I chose in part not to write about the mom who poured poison down her autistic children’s throats partly because I felt these two bloggers covered the event so well I had nothing to add (an unusual event for me), and partly because I am certain this will never happen to my children. There may not be much I can control in life, but as I mentioned in my prequel post, of this I am sure. I will never kill my kids.

So, I decided to write about the ramifications of permitting a helpless, non-verbal, autistic man to die an excruciating death alone, perhaps within calling distance of his caregiver (had he of course possessed the ability to speak), because this is a possibility for my eldest child that haunts me every single day of my life. At some point, hopefully a long, long, time from now, Jeff and I will be dead, and Justin will be left to spend the remainder of his life without us. I predict that his brother will be able and willing to look in on him from time to time, but I am aware he cannot be his shadow twenty-four hours a day, for perhaps forty years. All it takes is mere minutes, or seconds perhaps, for his caregivers to forget he’s in a pool, or to turn their heads as he runs unattended into a busy street. His life could end because the sheer magnitude of caring for an adult autistic man every moment of his days will be overwhelming, and accidents could easily happen.

Or, as in the case of Bryan Nevins, he could be left to dehydrate to death in a car, while somebody who doesn’t give a damn texts her boyfriend.

As I sat in my slightly sweaty work-out clothes and read the short piece chronicling the outcome of the trial, I could feel my entire body tense at the words, felt an overall shudder of disbelief creep over my limbs. It seems that Judge Albert J. Cepparulo of Bucks County, PA was less than impressed with Ms. Stacey Strauss’s acceptance of her responsibility in her charge’s death. In fact, he was quoted as stating “Frankly, Ms. Strauss, I don’t believe I’ve heard a less remorseful statement from someone about to be sentenced”, with this remark following Ms. Strauss’s apparent sobs, which were bookended by frosty denials, as she pleaded her case.

Just to be clear, this judge, in his time on the bench, had never heard a less remorseful statement, as he subsequently sentenced Ms. Strauss to two to five years for involuntary manslaughter. And while I’m relieved there have been serious repercussions for the accused, I’m certain that punishment won’t alleviate the lifetime sentence Bryan Nevins’ parents had handed to them. They most assuredly will have to contemplate both the fact that their son is dead, coupled with how he died, until death itself claims them.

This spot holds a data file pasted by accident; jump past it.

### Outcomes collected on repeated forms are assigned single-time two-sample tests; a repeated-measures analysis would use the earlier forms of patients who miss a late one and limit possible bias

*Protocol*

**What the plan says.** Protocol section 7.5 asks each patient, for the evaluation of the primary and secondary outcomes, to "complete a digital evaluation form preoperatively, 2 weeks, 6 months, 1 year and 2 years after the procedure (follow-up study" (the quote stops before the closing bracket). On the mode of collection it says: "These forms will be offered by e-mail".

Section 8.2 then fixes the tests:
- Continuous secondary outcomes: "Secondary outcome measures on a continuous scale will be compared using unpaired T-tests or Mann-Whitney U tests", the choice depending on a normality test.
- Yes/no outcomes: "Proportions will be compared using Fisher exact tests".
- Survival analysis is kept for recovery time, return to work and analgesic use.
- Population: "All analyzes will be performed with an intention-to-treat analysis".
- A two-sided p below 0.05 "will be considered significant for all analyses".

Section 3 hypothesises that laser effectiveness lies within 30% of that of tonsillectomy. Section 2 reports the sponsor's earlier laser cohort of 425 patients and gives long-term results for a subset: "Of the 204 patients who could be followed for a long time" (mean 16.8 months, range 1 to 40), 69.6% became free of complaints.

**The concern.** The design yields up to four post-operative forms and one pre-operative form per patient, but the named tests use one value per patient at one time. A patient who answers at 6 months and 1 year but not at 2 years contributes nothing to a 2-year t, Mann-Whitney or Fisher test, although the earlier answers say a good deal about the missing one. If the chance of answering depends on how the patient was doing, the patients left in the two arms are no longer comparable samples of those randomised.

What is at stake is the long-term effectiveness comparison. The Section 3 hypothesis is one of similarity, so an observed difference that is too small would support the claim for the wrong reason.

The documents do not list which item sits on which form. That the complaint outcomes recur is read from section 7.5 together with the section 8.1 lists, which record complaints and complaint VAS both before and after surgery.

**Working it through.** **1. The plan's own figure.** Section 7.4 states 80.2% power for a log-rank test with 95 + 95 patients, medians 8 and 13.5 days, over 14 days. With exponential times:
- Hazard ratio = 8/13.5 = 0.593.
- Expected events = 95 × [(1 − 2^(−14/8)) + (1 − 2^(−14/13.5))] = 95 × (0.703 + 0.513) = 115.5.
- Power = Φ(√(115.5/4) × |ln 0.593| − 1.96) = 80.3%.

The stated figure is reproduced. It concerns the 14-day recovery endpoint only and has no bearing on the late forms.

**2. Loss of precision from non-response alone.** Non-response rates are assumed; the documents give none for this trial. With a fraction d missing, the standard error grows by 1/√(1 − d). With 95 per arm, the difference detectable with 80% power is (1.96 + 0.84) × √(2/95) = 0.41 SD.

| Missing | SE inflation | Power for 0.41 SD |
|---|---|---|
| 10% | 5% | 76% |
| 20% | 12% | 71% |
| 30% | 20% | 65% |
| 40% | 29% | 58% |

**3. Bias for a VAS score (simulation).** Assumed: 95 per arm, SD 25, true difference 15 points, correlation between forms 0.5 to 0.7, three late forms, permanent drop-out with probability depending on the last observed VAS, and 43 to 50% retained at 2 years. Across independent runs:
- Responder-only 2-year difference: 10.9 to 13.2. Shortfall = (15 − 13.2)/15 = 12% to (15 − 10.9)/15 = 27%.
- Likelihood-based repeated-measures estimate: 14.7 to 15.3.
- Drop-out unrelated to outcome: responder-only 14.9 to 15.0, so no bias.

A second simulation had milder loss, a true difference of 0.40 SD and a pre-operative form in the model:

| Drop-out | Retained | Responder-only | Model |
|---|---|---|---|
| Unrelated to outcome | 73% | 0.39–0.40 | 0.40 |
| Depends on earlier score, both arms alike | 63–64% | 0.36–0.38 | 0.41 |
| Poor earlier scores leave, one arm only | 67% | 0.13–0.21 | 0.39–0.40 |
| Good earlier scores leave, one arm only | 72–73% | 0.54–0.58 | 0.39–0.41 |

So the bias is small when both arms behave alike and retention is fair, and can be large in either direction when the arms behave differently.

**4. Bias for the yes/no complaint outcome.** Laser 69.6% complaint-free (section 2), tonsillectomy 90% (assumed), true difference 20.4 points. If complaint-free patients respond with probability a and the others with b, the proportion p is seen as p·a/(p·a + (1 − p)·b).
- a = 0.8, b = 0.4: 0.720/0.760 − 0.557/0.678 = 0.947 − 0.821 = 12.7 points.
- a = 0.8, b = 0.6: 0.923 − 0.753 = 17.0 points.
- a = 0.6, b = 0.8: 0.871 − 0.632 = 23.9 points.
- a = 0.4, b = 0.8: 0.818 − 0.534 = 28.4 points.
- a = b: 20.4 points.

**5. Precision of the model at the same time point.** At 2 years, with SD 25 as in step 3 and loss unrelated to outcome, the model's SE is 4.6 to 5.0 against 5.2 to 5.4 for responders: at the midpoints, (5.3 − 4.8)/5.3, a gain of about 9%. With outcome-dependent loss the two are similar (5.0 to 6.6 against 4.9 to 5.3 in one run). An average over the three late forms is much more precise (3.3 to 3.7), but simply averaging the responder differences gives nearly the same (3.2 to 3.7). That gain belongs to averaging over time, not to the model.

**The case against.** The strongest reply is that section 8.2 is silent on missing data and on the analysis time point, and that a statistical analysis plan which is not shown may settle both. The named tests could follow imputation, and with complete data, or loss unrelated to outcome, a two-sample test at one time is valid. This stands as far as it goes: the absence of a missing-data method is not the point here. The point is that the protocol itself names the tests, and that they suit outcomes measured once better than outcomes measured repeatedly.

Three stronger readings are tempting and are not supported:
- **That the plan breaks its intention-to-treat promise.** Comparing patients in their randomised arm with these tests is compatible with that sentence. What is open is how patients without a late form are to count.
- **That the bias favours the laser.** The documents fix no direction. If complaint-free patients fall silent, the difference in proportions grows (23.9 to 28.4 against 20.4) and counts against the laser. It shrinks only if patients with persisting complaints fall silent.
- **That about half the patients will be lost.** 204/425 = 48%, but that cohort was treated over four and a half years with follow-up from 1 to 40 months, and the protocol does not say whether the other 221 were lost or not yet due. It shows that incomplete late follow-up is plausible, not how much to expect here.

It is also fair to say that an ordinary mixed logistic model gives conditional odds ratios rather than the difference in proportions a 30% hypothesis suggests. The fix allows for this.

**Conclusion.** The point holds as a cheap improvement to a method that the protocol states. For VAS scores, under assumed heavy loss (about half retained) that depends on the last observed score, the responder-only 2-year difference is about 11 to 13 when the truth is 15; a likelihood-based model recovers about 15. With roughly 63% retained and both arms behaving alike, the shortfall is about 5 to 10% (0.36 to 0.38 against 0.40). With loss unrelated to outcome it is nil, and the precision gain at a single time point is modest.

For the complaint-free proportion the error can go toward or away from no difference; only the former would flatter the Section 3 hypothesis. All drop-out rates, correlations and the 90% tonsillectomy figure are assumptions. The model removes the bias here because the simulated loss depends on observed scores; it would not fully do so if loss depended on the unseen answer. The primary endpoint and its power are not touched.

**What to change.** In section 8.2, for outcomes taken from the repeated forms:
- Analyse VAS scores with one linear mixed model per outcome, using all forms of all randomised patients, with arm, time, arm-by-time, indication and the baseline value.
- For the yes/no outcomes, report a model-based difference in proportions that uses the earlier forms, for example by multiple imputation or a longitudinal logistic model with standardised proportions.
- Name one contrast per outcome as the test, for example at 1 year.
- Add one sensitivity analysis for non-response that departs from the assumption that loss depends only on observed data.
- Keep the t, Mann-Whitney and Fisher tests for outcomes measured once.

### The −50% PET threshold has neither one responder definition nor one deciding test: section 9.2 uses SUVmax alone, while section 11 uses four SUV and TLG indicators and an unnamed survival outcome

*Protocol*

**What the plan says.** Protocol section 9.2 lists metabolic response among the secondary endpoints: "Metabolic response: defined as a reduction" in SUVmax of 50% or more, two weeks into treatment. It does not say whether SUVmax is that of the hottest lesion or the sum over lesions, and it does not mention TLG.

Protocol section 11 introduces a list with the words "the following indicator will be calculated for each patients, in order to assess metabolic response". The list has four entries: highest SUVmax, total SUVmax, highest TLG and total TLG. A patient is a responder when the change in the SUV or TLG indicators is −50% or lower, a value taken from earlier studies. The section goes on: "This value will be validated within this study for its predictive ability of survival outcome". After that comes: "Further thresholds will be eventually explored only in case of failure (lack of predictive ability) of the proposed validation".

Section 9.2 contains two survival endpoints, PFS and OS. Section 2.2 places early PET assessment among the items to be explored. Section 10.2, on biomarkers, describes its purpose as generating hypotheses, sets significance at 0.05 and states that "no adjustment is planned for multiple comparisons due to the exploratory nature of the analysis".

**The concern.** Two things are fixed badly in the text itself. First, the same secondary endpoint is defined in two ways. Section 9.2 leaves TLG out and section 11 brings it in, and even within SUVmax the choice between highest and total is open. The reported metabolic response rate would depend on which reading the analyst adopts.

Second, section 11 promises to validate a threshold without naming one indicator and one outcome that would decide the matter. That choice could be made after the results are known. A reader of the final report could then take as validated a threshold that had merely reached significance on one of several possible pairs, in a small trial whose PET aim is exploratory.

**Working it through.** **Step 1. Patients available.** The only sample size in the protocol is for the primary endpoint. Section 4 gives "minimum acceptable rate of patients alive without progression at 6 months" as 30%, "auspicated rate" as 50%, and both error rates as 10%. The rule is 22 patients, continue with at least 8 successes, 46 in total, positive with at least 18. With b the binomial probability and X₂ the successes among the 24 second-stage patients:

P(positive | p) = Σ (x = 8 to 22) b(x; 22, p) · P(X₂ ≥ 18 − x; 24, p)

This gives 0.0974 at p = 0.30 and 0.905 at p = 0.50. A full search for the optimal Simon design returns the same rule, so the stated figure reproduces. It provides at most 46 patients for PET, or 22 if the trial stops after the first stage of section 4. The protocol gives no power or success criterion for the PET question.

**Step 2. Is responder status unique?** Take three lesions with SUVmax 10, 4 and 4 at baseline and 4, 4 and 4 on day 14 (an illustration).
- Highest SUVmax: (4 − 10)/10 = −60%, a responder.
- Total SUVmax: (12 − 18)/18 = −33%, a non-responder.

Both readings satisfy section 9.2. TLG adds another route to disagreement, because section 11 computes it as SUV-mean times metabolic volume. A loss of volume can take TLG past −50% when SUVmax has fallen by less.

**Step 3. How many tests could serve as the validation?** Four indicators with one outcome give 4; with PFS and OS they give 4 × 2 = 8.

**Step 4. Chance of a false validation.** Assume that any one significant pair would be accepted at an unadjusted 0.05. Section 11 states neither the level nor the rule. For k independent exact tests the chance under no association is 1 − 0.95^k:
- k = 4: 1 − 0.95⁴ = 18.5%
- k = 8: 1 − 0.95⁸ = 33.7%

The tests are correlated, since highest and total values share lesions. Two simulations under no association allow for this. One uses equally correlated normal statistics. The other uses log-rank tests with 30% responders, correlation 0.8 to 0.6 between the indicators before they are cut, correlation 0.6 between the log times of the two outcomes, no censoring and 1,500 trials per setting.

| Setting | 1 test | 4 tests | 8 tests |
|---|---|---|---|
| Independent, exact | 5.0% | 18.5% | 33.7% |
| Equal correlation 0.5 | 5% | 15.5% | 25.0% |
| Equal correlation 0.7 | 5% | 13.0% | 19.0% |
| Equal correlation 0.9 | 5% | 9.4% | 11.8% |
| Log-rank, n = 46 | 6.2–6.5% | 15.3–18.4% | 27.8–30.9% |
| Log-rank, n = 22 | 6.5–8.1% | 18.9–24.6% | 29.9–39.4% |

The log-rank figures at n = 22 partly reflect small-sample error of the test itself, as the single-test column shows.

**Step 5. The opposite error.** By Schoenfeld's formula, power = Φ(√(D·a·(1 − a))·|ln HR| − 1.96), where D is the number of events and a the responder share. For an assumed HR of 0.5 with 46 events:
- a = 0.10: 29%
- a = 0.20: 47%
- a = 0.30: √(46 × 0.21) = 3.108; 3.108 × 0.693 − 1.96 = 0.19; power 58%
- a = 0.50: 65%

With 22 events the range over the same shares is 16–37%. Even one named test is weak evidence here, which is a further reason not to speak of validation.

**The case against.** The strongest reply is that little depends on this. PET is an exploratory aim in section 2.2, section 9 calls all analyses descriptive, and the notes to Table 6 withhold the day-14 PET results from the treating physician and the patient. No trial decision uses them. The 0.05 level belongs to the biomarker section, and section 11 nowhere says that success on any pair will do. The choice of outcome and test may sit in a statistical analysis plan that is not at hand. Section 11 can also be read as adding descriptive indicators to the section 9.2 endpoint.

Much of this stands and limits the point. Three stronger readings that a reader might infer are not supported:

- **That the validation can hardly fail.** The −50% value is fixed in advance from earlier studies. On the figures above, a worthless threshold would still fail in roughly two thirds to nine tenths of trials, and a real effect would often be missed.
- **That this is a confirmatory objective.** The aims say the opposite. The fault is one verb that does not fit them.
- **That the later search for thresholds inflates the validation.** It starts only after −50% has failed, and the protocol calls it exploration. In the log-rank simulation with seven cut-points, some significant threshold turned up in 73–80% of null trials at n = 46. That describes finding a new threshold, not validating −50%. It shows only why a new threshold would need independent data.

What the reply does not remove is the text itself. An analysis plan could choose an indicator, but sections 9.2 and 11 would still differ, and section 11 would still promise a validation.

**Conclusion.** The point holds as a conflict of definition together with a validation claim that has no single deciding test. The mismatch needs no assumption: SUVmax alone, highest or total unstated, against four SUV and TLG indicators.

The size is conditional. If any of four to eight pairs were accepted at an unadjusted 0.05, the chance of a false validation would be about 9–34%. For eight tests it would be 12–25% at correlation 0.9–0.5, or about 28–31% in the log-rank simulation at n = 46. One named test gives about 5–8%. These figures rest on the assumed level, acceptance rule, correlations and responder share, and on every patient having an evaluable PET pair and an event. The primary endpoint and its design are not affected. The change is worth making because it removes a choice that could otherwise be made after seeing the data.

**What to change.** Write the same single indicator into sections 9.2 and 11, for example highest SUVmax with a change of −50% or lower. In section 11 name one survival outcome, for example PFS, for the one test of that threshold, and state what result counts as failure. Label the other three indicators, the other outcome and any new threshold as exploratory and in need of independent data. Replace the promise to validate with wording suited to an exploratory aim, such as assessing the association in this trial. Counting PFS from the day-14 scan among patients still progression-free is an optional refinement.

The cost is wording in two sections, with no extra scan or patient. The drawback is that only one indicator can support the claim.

I would imagine those gruesome, unfathomable images will make their intrusive presence known to them often. Most likely, those visions will plague them every, single, day.

Maybe Ms. Strauss is congenitally evil. It is possible of course that she was just having a bad day, perhaps embroiled in an argument with her then-beau. It is conceivable she had a bad childhood. I can truly say, in each instance of excuse as to why she cruelly allowed this man die, that I most wholeheartedly do not give a crap.

What chills me the most however, is the possibility that she simply did not regard Mr. Nevins as fully human.

People have asked me frequently why I write this blog, and why others share so prolifically about their daily lives. I do not intend to speak for other writers, although I personally know a few who share my sentiments. I will, because I possess the precious gift to do so, only speak for myself.

I write about my boys because they are both exuberant, emotional, loving, children.

I write about my eldest son because Justin, for those he adores, has more empathy encompassed in his little finger than many adults I’ve encountered during my lifetime.

I write about Justin because my eldest is completely without guile, possesses perhaps the purest soul of any individual I’ve been fortunate enough to meet.

I write about my boys because their smiles simply take over their countenances, leaving those around them buoyed in spirit, forever altered.

I write about my boys because they are fully, and completely, human.

I wish, God how I wish, that today’s children will grow up with a different perspective on disability than perhaps our generation did. I pray that the school programs that have been implemented, the organizations, the television shows, the films, the books, the blogs, the laws, will continue to alter peoples’ perspectives on the inherent worth of our children. Perhaps, most importantly, the dialogue that transpires between parents and kids about that neighborhood child, or the one in homeroom class, will serve to further the cause. I can only hope from this hard work that awareness will continue to grow, and a travesty of these proportions will never be repeated.

And as I end this missive, much as I did my last post on this subject, I share these sentiments with all of you:

I am so sorry, for the sister who has lost her sibling, her childhood companion.

I am so sorry, for the parents who have unwillingly relinquished a cherished child.

I am so sorry for this man’s autistic twin, for his having to face life without his beloved best friend.

I am simply, so, so, sorry.